To fully understand fears around the vaccine, we need to look deeper at the misconceptions, and better understand religious and even mystical beliefs, says Dr Chiwoza Bandawe, a clinical psychologist at Malawi’s College of Medicine.

Many people are not critically weighing up the information that has been circulating or questioning how it is sourced.

“One needs to ask, ‘Who am I hearing this from? Is this pertinent authority figure?’ – but that line of critical thinking is not there. As a result, people tend to believe anything that is thrown out there and with the social media these days, everyone is expert.

“And especially if this is captured in religious or spiritual language, mystical justifications are given why the vaccine should not be utilized,” he says.

Raising awareness about the benefits of the vaccine with real-life examples helps to convey the message, he says. “I think it’s important to share stories of people who had the vaccine, got Covid-19 but only developed mild symptoms. Stories of the people who’ve had the vaccine and are still alive and fine.”

John Lwanda, a social and medical historian who published a study on the origin of blood-sucking rumours, believes that attitudes towards vaccines in sub-Saharan Africa have historical and colonial roots.

“One reason is the experiences of some African communities of colonial authorities. Some authorities, like the French in Cameroon, forcibly treated villagers for sleeping sickness. In Nyasaland (now Malawi), some of those caught by colonial authorities practicing local forms of inoculation against smallpox were either arrested or fined.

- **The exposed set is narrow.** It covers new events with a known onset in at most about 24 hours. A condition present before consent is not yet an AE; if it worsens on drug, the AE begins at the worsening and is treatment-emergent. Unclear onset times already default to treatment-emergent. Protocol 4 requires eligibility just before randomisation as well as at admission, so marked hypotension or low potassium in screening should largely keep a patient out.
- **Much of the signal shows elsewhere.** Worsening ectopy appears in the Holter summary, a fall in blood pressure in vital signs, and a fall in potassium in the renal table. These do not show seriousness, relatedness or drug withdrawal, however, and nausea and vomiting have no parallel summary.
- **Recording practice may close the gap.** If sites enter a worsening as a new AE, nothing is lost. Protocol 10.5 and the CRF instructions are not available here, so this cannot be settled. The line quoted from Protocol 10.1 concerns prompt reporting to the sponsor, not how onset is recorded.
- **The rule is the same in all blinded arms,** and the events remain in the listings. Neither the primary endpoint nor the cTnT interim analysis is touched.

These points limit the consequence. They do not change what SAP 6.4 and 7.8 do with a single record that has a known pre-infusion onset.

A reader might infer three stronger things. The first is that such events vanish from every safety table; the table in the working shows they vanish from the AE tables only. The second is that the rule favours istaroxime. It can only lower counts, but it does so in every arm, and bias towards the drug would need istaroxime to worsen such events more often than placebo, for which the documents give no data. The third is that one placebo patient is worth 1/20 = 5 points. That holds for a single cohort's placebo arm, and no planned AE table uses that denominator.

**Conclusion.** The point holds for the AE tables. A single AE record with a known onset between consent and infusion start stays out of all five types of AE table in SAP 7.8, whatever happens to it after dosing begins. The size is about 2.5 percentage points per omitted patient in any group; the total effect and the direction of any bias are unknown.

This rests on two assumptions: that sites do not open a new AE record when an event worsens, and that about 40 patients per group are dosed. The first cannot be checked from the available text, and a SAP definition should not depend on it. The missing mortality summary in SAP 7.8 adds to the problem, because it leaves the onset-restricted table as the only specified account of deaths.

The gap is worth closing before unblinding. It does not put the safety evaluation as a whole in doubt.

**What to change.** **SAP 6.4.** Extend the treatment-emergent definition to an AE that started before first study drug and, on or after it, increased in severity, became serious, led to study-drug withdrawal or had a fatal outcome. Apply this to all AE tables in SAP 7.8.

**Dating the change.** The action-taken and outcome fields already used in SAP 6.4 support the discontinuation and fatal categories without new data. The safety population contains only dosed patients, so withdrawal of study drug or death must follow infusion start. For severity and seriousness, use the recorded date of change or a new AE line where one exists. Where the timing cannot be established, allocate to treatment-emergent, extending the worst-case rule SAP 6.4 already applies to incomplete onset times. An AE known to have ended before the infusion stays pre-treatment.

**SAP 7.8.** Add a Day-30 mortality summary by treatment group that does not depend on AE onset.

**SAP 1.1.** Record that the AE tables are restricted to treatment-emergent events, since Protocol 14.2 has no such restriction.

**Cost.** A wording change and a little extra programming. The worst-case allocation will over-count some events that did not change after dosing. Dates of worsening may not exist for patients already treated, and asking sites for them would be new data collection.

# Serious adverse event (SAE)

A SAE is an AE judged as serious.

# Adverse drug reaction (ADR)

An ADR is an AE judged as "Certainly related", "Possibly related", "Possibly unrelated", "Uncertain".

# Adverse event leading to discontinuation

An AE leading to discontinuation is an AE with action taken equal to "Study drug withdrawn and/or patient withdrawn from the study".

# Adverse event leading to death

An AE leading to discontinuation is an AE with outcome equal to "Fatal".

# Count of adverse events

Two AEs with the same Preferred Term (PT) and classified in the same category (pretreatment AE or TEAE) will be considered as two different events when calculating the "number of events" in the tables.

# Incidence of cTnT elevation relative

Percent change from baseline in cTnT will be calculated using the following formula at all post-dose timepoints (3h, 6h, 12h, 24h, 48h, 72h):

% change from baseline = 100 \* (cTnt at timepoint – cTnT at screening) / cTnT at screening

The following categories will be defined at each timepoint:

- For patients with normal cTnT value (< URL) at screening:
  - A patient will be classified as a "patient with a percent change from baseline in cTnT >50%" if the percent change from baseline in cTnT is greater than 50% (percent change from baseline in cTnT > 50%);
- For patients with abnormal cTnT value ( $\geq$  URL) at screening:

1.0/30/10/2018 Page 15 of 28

“So the seeds of doubt against Western medical methods – already sown at the start of colonisation- were fertilised.”

Yet sub-Saharan Africa has a centuries-long history of practicing preventative medicine.

“In some ways, anti-vaccination sentiments are surprising because practices similar to vaccination have been practiced in sub-Saharan Africa for centuries. In Malawi for example, preventive medicine involved, and still involves, inoculation or variolation and scarification. Some aspects of scarification are used in the preventive fortification to ward off disease, enemies and misfortune.”

If variolation – intentionally infecting patients to give them a mild form of a disease – was accepted as a common pre-colonial practice in Africa, and persisted in some areas during the colonial era, then why the change in attitude towards vaccination now?

Getty Images

One explanation is that many fundamentalist Christian groups have adopted a stance against Covid vaccinations, according to Lwanda. Plus the “inadequate state of health services in many African states also contributes to the lack of trust in Western medicine because the majority of people still depend on traditional medicine; the Covid vaccination rates speak for themselves,” he says.

Yet, there is also progress. As the Omicron variant spreads and infections rise, more people are convinced that Covid-19 is real, and they have seen the impact historically of vaccinations against other diseases, including smallpox, measles and polio.

“That’s why (routine) immunisation uptake in Malawi is amazing because people are very practical in their thinking. We need to utilize that with Covid vaccine so that people have the same outlook,” Lwanda says.